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Evidence for the survival of the oldest terrestrial mantle reservoir

Abstract

Helium is a powerful tracer of primitive material in Earth’s mantle. Extremely high 3He/4He ratios in some ocean-island basalts suggest the presence of relatively undegassed and undifferentiated material preserved in Earth’s mantle. However, terrestrial lavas with high 3He/4He ratios have never been observed to host the primitive lead-isotopic compositions that are required for an early (roughly 4.5 Gyr ago) formation age1,2. Here we show that Cenozoic-era Baffin Island and West Greenland lavas, previously found to host the highest terrestrial-mantle 3He/4He ratios3,4,5, exhibit primitive lead-isotope ratios that are consistent with an ancient mantle source age of 4.55–4.45 Gyr. The Baffin Island and West Greenland lavas also exhibit 143Nd/144Nd ratios similar to values recently proposed for an early-formed (roughly 4.5 Gyr ago) terrestrial mantle reservoir6,7. The combined helium-, lead- and Nd-isotopic compositions in Baffin Island and West Greenland lavas therefore suggest that their source is the most ancient accessible reservoir in the Earth’s mantle, and it may be parental to all mantle reservoirs that give rise to modern volcanism.

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Figure 1: Nd- and Pb-isotopic composition of Baffin Island lavas from Padloping Island.
Figure 2: Primitive mantle normalized trace-element-source budget of the highest- 3 He/ 4 He Baffin Island mantle.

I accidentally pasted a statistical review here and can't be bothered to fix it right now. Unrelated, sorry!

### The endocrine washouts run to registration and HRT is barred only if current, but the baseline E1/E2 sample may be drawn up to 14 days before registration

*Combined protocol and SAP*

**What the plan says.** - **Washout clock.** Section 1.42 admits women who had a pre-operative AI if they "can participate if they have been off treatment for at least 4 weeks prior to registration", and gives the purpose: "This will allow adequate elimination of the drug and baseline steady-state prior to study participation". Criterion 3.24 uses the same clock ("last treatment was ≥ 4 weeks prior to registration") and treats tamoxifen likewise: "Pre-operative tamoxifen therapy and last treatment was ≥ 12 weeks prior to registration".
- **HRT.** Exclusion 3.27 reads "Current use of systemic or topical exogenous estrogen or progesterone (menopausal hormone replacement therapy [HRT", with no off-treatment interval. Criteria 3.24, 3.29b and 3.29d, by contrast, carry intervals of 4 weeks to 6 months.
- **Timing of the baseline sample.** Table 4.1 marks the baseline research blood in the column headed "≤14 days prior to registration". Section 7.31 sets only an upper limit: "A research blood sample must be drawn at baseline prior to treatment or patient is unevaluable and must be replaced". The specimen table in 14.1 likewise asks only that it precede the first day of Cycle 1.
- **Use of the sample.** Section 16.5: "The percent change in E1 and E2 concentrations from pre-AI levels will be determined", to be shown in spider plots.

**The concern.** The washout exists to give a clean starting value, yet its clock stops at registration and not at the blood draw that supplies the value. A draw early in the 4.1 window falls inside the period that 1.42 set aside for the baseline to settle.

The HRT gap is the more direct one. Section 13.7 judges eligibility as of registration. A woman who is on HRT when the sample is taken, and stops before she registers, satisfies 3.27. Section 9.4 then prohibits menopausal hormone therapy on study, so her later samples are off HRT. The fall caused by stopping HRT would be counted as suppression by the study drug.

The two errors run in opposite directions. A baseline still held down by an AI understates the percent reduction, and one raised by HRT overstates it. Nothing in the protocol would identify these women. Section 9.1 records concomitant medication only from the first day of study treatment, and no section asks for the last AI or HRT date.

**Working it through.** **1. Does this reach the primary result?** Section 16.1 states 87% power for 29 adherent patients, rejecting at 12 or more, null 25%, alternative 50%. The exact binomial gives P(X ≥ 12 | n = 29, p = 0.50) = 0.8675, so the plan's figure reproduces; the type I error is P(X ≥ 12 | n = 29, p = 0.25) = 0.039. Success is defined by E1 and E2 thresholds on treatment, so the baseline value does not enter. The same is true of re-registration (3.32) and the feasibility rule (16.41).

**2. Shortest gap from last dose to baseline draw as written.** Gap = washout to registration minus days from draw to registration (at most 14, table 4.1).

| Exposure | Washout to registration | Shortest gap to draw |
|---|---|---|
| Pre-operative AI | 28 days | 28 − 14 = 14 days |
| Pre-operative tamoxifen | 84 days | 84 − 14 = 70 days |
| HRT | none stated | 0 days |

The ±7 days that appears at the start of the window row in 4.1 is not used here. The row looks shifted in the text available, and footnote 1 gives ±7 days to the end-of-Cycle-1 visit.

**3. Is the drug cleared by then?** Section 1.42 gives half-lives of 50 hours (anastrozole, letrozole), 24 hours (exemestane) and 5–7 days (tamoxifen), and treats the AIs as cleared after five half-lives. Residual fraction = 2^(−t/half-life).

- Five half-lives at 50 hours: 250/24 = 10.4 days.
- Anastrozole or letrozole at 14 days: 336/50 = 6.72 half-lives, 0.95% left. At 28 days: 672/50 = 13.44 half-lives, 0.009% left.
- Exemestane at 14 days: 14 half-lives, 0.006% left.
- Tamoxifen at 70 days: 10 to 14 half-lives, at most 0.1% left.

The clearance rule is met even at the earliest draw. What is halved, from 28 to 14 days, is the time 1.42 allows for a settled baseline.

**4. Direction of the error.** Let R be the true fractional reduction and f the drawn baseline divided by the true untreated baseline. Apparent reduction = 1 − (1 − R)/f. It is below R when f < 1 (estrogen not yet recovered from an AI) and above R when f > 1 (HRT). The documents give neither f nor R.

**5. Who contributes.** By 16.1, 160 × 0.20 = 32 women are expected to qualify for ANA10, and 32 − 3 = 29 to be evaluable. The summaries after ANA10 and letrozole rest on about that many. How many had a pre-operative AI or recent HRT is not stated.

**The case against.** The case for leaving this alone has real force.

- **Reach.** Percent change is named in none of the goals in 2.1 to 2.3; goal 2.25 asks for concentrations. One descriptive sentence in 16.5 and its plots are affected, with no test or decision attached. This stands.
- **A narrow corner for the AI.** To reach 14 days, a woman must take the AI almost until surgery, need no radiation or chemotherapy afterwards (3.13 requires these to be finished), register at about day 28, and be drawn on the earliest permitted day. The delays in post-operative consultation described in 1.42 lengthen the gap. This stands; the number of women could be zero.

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Acknowledgements

M.G.J. acknowledges his Carnegie postdoctoral fellowship. We also thank J. P. Brandenburg, J. Day, D. Graham, S. Hart, E. Hauri, C. Herzberg, L. Larsen, N. Shimizu, S. Shirey and P. Van Keken for discussions. We thank J. Curtice for assistance in the laboratory. Reviews from Al Hofmann improved the manuscript. The Ocean Sciences Section of the National Science Foundation partially supported the helium measurements at the Woods Hole Oceanographic Institution.

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M.G.J. and R.W.C. conceived the model, and M.G.J. wrote the paper. P.D.K and M.D.K. took the measurements. D.F. provided conceptual advice and insights regarding the field area and sample collection. J.B. aided in sample preparation and data interpretation. All authors contributed intellectually to the paper.

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Correspondence to Matthew G. Jackson.

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The authors declare no competing financial interests.

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Jackson, M., Carlson, R., Kurz, M. et al. Evidence for the survival of the oldest terrestrial mantle reservoir. Nature 466, 853–856 (2010). https://doi.org/10.1038/nature09287

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